Motivation system and human model for intelligent tutoring

  • Yukihiro Matsubara
  • Mitsuo Nagamachi
Conference paper
Part of the Lecture Notes in Computer Science book series (LNCS, volume 1086)


In this paper, we focus on the student's “motivation level” in his learning situation, and we propose the ergonomic design of ITS framework as the motivation system. The aim of this system is motivating the student for his/her learning process to give the appropriate encouragement, praise or reproach messages. It is important to represent the student's internal psychological state. Therefore, we propose the human model which consists of several element for pshycological characteristics and prepares the fuzzy if-then rules to infer the message policy as the adequate strategy knowledge. In general, it is difficult to identify the fuzzy if-then rules and membership functions, so we introduce the automatic fuzzy rule acquisition system, called FREGA, which is our new knowledge acquisition system combining ID3 method and Genetic Algorithm. Finally, we give the estimation of this system.


Unable to display preview. Download preview PDF.

Unable to display preview. Download preview PDF.


  1. 1.
    Araki, D., and et al, Inductive decision tree learning from numerical data, Journal of Japanese Society for Artificial Intelligence, Vol. 7, No.6, pp.992–1000 (1992).Google Scholar
  2. 2.
    Kunisa, A., Tsuchiya, T., Matsubara, Y. and et al., An expert system for sales forecast on the basis of a decision tree, Proceedings of the Second China-Japan International Symposium on Industrial Management, pp. 355–360 (1993).Google Scholar
  3. 3.
    Matsubara, Y. and Nagamachi, M., A motivation model for intelligent tutoring system, Proceedings of 11th Congress of the International Ergonomics Association, pp.634–636 (1991).Google Scholar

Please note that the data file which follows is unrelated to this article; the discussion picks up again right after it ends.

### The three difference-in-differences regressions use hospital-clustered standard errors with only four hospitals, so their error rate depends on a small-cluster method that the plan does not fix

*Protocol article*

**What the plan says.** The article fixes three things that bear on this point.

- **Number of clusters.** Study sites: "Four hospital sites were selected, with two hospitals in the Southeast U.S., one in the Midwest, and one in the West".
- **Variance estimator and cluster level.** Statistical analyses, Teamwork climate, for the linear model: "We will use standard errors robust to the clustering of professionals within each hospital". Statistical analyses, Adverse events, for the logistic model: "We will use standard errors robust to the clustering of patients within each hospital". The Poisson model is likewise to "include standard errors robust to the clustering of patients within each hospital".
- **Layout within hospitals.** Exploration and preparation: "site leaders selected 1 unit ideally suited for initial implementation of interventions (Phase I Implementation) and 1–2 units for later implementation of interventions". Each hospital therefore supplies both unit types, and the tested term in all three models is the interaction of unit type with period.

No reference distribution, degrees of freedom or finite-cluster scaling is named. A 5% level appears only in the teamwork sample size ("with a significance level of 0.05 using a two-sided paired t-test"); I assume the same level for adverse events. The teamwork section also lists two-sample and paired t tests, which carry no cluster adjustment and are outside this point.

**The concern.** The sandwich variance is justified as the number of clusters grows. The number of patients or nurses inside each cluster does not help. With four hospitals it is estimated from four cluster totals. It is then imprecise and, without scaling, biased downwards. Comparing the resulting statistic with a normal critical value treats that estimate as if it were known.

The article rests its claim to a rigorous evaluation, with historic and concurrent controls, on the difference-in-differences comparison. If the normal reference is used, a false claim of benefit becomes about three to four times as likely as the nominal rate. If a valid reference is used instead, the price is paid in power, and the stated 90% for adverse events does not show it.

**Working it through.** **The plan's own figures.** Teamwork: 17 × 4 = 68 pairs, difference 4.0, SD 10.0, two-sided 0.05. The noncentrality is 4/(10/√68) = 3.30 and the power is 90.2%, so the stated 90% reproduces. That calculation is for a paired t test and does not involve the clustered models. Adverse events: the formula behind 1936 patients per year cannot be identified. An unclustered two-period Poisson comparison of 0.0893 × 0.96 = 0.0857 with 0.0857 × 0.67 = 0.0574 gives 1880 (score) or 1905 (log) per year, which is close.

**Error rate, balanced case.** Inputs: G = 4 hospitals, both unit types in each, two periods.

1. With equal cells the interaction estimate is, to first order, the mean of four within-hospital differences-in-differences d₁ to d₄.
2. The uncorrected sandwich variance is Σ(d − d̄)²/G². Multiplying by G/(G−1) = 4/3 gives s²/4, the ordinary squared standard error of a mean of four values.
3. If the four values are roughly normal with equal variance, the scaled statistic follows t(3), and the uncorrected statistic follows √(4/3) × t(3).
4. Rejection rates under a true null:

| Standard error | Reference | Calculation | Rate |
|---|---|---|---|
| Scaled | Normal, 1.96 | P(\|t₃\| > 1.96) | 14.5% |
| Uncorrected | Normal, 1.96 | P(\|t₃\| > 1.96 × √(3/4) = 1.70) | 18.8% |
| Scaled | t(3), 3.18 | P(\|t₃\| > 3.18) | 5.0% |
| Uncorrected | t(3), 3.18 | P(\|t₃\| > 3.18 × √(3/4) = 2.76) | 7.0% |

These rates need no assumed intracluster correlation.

4. 4.
    Matsubara, Y. and Nagamachi, M., Ergonomic design of intelligent tutoring system: the decision method for tutoring strategy based on the motivation model, Proceedings of the 3rd Pan-Pacific Conference on Occupational Ergonomics, pp.585–589 (1994).Google Scholar
  5. 5.
    Payne, S.J., Methods and mental models in theories of cognitive skill, In Self, J. (eds.), Artificial Intelligence and Human Learning, Chapmann and Hall Computing, pp.69–87 (1988).Google Scholar
  6. 6.
    Quinlan, J.R., Learning efficient classification procedures and their application to chess end games, In Michalski, R.S., Carbonell, J.G., and Mitchell, T.M. (eds.), Machine Learning — An Artificial Intelligence Approach, Springer-Verlag, pp. 463–482 (1984).Google Scholar
  7. 7.
    Sleeman, D., Brown, J.S., Intelligent tutoring systems, Academic Press (1982).Google Scholar
  8. 8.
    Soldato, T.D., Detecting and reacting to the learner's motivation state, In Frasson, C. and et al. (eds.), Intelligent Tutoring Systems, Lecture Notes in Computer Science 608, Springer-Verlag, pp.567–574 (1992).Google Scholar
  9. 9.
    Thomas, L., and et al., Cognitive modeling and the development of an ITS, Proceedings of 11th Congress of the International Ergonomics Association, pp.616–618 (1991).Google Scholar
  10. 10.
    Wenger, E., Artificial intelligence and tutoring systems, Morgan Kaufmann (1987).Google Scholar

Copyright information

© Springer-Verlag Berlin Heidelberg 1996

Authors and Affiliations

  • Yukihiro Matsubara
    • 1
  • Mitsuo Nagamachi
    • 1
  1. 1.Faculty of EngineeringHiroshima UniversityHigashi-HiroshimaJapan

Personalised recommendations